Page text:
t's never happened before, and it'll probably never happen again, and that's something Flying Officer Peter Komar is very grateful about.
Flying Officer Komar was with Flight Lieutenant Luke Warner at the controls of a F-111 C-model yesterday, when the jet's left-wing wheel fell off slightly after take-off, forcing the team to make an emergency landing at Amberly.
Flying Officer Komar thought the take-off had been incident-free, before receiving a call from the control tower. "It was pretty close to just after take-off when we brought the gear up," he says, "and very soon after that, the guys in the control tower called us up and said that one of our main wheels was still on the runway."
Flying Officer Komar admits to being a bit shocked by the call. "[I felt] a fair bit of disbelief to begin with, and then it was, ‘oh dear, we’ve got a bit of a problem on our hands, so we better start thinking about troubleshooting'."
The pilot and his navigator then spent three hours circling over South East Queensland, burning off fuel, and making some important decision.
"Even just to dump the field probably wouldn’t have been the best think in that situation because the one thing about the F-111 is that it carries a fair bit of fuel and that gives you time in the air to sort out your problem," Flying Officer Komar says. "So the decision was made to climb and to hold and to go over every single bit of information we could think of."There were basically two options, the first was to land with the gear down, and the second was to land with the gear up, and we also had a bunch of guys on the ground using the simulator and coming up with their recommendations and plans as well, for us to consider, and we came to the decision that probably the best course of action was to land with the gear up."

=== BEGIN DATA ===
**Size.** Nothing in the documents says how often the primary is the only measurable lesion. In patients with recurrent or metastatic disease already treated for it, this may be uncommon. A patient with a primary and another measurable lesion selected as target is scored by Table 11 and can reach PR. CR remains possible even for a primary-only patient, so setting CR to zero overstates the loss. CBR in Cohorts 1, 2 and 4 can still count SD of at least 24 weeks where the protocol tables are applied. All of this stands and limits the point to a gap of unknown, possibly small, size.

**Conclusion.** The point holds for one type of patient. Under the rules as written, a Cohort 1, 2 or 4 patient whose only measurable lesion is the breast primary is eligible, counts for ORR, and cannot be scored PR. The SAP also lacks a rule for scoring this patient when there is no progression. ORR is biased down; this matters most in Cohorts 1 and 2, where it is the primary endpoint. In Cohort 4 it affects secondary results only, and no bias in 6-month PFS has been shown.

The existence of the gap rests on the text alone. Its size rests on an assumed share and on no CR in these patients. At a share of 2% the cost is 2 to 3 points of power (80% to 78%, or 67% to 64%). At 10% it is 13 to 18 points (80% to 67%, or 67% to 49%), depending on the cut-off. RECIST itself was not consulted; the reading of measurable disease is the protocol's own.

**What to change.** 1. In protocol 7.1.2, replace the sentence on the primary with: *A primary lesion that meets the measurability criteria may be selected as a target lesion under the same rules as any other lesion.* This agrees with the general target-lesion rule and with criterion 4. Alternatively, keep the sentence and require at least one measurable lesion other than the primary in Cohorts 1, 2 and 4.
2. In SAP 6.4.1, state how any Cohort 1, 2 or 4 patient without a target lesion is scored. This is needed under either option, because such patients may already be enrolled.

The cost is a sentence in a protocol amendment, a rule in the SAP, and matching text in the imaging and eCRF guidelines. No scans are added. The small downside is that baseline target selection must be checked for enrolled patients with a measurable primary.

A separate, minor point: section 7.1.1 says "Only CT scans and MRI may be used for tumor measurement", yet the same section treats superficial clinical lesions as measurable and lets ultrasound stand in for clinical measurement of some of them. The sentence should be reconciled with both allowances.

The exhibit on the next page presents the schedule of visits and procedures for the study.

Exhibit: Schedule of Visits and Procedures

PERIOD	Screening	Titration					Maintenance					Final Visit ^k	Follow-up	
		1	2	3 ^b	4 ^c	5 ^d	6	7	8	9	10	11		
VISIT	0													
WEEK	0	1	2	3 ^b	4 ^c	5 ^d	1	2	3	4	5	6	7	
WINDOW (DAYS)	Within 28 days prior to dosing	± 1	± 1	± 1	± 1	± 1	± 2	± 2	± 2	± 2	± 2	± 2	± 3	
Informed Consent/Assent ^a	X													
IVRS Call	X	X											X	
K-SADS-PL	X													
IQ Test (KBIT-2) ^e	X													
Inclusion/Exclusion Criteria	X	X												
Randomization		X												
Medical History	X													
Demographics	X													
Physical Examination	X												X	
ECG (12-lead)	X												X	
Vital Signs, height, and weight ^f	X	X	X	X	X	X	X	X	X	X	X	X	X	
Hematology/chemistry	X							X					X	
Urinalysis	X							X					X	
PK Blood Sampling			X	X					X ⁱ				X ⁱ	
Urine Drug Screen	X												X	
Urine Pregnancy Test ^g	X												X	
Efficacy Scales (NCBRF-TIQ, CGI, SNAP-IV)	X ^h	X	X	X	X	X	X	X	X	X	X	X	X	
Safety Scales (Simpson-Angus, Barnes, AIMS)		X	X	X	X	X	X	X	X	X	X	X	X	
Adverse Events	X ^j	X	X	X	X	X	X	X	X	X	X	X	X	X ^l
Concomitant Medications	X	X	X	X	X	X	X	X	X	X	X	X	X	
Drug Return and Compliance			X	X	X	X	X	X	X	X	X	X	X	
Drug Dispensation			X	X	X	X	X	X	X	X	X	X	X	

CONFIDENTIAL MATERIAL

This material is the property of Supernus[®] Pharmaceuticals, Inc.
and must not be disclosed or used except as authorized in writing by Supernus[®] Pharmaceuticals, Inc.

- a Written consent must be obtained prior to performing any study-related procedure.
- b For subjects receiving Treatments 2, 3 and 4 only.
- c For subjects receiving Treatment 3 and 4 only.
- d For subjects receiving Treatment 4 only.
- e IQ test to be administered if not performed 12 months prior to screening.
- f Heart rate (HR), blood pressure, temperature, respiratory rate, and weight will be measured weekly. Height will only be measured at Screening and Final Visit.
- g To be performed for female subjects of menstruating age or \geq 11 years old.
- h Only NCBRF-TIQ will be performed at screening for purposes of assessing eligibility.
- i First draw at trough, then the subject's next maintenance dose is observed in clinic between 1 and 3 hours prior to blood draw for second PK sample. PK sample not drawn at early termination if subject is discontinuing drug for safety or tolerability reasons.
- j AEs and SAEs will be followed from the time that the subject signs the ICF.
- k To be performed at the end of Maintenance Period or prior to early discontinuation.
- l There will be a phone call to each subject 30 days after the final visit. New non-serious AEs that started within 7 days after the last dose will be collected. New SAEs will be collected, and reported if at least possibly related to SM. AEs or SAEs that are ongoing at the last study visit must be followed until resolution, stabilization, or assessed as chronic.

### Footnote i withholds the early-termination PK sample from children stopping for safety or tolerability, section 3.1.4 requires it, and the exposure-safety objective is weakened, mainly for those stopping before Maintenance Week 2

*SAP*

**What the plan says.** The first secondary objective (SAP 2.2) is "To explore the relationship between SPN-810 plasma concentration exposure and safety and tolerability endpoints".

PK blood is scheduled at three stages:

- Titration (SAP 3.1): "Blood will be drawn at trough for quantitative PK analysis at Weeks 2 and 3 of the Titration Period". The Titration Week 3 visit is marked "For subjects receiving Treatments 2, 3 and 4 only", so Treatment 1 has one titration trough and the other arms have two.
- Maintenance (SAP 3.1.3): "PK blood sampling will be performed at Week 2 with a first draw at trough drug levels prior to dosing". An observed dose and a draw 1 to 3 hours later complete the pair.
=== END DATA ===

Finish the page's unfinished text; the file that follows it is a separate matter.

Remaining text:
During those tense three hours in the air, Flying Officer Komar was thinking of his fiancee. "[I thought] I’m going to lond and I’m going to see her, and I’m going to say, 'oh this happened today, but everything was OK' and she’s going to come back with, 'well, that’s it, you’re not allowed to fly anymore!'" he laughed.
As Flying Officer Komar approached the landing, his training started to kick in. "There is always a bit of doubt – you’re going to fly an approach really close to the ground, and things can go wrong, and that definitely crosses your mind, but I guess, there’s so much training involved, as you’re flying, and as you’re flying the approach, that’s all you’re focused on," he comments.
After seeing the landing numerous times on television news stories, Flying Officer Komar notes the landing looks a bit easier than it was. "It looked like a pretty benign landing on the telly – it didn’t feel like it in the jet!"
And now he can't wait to get back in the pilot's seat. "I’m actually pretty keen to go flying again, it was just one of those things – never happened before, and probably will never happen again."